The week-long anti-competition hearing involving Microsoft and the European Commission has finished - with neither side willing to predict the outcome.
Microsoft is appealing against a 2004 ruling when Brussels told it to change how it sells its Media Player software and fined it 497m euros ($613m; £344m).
The Court of First Instance may not deliver a verdict until early 2007.
Defeat could damage the Commission's authority as a competition regulator or Microsoft's future business model.
Microsoft lawyers spent much of the hearing arguing that its fine should be rescinded and that it should not have to produce a version of its Windows operating system without the Media Player software.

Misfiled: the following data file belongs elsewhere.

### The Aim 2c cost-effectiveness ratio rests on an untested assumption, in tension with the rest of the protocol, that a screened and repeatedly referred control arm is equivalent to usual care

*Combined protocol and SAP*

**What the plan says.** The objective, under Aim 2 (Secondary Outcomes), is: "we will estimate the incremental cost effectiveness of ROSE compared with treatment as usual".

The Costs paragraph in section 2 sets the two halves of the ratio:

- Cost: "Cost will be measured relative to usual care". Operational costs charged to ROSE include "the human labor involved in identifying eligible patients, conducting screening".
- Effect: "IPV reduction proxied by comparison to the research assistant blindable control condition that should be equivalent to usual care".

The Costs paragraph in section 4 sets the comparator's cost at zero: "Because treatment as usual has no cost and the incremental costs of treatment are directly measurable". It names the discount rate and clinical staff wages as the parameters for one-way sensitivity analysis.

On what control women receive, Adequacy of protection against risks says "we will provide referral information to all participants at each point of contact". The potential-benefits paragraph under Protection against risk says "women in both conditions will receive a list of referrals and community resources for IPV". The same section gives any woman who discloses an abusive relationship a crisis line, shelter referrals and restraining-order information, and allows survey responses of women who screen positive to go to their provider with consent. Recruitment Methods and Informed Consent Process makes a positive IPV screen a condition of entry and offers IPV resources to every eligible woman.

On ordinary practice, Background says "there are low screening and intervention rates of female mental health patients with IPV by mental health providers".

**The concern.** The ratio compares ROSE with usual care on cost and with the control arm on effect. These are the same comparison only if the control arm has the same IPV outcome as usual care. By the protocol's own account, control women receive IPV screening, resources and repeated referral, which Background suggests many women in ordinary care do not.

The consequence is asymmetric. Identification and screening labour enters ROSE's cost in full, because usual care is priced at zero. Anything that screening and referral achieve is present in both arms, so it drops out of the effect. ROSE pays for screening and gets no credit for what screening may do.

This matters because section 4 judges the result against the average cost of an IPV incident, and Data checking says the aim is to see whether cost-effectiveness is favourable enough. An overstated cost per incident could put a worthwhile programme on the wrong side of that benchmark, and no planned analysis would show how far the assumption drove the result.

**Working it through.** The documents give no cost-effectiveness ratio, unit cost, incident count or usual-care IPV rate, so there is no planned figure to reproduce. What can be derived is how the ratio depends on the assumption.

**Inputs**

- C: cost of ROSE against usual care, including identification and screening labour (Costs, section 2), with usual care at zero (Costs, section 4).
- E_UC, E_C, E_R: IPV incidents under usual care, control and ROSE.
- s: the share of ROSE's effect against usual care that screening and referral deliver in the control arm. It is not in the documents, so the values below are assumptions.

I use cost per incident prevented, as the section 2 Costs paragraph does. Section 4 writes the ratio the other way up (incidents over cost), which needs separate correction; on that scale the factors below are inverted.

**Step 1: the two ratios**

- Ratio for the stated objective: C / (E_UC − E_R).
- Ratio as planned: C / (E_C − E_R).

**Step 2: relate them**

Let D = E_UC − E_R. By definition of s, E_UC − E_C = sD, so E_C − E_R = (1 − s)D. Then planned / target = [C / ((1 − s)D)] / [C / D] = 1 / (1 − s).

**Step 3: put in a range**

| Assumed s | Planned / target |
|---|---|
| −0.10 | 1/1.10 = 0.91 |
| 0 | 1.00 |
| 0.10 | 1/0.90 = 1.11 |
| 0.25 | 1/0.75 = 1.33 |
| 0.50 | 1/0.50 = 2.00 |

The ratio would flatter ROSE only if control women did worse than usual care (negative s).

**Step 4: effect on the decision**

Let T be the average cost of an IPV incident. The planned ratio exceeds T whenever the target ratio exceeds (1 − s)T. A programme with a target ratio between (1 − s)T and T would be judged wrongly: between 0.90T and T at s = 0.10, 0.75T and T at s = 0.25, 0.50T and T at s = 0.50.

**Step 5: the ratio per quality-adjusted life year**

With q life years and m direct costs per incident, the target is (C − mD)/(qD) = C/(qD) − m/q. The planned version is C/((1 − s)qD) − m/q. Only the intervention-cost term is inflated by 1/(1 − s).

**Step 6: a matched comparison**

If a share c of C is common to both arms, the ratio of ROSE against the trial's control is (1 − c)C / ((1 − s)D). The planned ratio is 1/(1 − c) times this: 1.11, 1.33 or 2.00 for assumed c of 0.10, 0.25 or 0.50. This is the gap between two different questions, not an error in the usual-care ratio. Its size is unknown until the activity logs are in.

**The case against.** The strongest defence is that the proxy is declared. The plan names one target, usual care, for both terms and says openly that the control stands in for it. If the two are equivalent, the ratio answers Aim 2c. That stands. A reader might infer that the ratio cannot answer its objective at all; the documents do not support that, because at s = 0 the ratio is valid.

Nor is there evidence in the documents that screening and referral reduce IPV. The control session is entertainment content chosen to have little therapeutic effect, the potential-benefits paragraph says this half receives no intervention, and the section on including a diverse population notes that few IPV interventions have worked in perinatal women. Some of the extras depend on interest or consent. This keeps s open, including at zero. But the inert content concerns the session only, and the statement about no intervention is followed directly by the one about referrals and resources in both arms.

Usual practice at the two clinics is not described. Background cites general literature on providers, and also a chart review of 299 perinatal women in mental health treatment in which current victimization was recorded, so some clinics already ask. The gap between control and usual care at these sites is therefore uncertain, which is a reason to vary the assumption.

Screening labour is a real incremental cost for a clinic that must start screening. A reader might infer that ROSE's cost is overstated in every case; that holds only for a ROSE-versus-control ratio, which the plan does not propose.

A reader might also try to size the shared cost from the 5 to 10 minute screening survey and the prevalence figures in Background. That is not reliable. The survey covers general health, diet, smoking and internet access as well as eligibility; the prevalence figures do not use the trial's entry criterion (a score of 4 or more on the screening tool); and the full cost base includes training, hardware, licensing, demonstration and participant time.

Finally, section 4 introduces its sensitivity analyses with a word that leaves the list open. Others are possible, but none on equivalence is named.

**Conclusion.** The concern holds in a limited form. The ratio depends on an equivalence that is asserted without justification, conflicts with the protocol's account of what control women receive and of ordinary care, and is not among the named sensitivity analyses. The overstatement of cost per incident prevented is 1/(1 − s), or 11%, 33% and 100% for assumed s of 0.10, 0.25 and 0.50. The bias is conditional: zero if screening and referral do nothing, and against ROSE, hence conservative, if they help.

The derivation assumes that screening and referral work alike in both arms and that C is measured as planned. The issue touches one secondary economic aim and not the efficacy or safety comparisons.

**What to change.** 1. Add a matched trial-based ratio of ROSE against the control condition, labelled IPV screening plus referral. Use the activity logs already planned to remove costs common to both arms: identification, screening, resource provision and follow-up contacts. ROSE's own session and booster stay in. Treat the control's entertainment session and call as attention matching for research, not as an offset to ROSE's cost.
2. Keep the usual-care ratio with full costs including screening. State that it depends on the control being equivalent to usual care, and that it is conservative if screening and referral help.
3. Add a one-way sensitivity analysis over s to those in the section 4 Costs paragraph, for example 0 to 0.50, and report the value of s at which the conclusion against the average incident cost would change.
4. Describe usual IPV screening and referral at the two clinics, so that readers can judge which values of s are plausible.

They also argued against the 2004 ruling's stipulation that Microsoft should share information about Windows with rival software companies.
The Commission's advocates told the court that the fine was needed as a deterrent and that Microsoft was abusing its market leading position in the desktop software market to stifle competition.
Both sides left the court saying the case was too close to call.
"It would be a mistake to try and predict the outcome and I won't try to do so," said Microsoft lawyer Brad Smith.
Commission counterpart Cecilio Madero said he wouldn't "speculate about the end result".